If jobs run occasionally then the problem is that since the last time there will be a lot of code changes might have happened. So it will be hard to figure out which changes introduced the problem. But when it is set to run automatically on every code push then it is always easy to know what and who introduced the problem.

Some of the attractive reasons why you need automate build testing and integration are:

  • Developer time is concentrated on work that matters:  Most of the work like integration and testing is managed by automated build and testing systems. So the developer’s time is saved without wasting on large-scale error-ridden integrations.
  • Software quality is made better: Issues are detected and resolved almost right away which keeps the software in a state where it can be released at any time safely.
  • Makes development faster: Most of the integration work is automated. Hence integration issues are less. This saves both time and money over the lifespan of a project.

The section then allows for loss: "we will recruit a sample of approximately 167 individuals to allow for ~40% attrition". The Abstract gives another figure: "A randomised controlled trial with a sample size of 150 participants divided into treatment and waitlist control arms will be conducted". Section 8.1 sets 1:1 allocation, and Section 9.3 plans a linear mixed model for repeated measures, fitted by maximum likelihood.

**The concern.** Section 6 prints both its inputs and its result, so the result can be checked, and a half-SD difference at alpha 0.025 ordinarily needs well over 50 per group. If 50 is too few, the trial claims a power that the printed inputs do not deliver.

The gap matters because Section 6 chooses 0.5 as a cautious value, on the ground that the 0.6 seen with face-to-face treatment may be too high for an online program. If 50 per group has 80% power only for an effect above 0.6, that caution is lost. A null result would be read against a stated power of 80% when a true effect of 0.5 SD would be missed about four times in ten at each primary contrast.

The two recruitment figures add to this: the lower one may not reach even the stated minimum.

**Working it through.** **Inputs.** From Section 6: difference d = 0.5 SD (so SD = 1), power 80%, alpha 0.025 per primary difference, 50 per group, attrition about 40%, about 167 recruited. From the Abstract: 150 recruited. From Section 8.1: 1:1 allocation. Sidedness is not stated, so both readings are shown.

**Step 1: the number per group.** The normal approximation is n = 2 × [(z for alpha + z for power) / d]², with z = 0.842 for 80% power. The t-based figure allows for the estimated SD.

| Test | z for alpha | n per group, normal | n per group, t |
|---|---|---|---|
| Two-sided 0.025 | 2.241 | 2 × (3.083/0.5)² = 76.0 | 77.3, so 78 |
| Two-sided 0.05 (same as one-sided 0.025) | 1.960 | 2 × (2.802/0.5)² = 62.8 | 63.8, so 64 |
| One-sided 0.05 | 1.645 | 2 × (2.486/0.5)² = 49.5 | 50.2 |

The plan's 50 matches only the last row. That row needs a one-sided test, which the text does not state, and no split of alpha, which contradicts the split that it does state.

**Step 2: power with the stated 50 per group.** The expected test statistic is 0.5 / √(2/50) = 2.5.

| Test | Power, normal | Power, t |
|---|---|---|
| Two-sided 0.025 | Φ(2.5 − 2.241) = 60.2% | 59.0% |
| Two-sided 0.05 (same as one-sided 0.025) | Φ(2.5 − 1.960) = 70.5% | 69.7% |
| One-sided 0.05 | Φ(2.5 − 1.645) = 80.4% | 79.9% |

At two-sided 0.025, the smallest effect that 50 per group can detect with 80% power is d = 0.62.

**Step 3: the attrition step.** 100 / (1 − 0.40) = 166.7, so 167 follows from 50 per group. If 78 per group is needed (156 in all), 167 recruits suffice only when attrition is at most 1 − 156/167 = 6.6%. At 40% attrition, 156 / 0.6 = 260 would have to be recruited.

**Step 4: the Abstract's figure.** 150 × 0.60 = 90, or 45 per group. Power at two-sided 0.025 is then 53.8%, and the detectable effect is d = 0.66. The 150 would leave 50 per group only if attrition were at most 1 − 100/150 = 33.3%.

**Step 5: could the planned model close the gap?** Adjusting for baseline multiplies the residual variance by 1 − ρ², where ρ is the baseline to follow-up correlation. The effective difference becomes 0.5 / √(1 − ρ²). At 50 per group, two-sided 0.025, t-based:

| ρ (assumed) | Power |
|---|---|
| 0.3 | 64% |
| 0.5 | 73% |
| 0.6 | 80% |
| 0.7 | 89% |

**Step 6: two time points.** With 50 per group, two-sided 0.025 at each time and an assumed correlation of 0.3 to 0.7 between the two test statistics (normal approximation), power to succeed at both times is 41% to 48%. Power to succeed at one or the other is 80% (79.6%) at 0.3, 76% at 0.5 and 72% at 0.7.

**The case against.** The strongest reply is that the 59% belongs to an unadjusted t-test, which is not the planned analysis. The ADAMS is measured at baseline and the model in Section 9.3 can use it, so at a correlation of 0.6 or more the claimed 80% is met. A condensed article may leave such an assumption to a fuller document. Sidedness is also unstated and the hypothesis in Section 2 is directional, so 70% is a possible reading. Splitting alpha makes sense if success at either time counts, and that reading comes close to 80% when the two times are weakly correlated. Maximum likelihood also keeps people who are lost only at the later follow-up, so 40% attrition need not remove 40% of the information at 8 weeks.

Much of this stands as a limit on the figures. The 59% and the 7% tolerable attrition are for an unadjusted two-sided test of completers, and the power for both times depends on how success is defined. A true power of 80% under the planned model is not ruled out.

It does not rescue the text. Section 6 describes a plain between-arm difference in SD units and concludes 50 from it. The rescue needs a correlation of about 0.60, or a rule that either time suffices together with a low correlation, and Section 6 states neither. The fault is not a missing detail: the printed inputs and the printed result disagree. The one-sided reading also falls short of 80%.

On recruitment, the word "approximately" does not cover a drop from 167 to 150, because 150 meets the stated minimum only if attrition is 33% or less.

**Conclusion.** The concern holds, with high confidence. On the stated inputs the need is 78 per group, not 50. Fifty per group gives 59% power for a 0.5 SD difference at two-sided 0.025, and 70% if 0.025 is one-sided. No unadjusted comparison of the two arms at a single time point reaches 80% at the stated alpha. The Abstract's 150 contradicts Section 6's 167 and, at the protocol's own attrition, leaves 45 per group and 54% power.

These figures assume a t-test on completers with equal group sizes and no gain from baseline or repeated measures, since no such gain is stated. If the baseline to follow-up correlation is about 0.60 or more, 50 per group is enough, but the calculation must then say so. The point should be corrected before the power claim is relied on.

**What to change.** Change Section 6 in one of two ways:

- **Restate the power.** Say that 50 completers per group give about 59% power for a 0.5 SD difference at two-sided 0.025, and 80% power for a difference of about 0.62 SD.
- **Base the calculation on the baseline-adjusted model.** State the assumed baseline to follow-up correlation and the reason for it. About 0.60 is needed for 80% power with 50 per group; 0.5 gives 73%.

Continuous Build System can include tools like Jenkins, Bamboo, and Cruise Control, etc. Bamboo has better UX support but it is not a free tool. Jenkins is an open source tool, easier to setup and configure and also has a very active plug-in development community which makes it favored. Now, let us dive into the Jenkins tool.

Jenkins History

Jenkins was originally developed as the Hudson project. Hudson’s creation started in summer of 2004 at Sun Microsystems. It was first released in java.net in Feb. 2005.

During November 2010, an issue arose in the Hudson community with respect to the infrastructure used, which grew to encompass questions over the stewardship and control by Oracle. Negotiations between the principal project contributors and Oracle took place, and although there were many areas of the agreement a key sticking point was the trademarked name “Hudson” after Oracle claimed the right to the name and applied for a trademark in December 2010. As a result, on January 11, 2011, a call for votes was made to change the project name from “Hudson” to “Jenkins”. The proposal was overwhelmingly approved by community vote on January 29, 2011, creating the Jenkins project.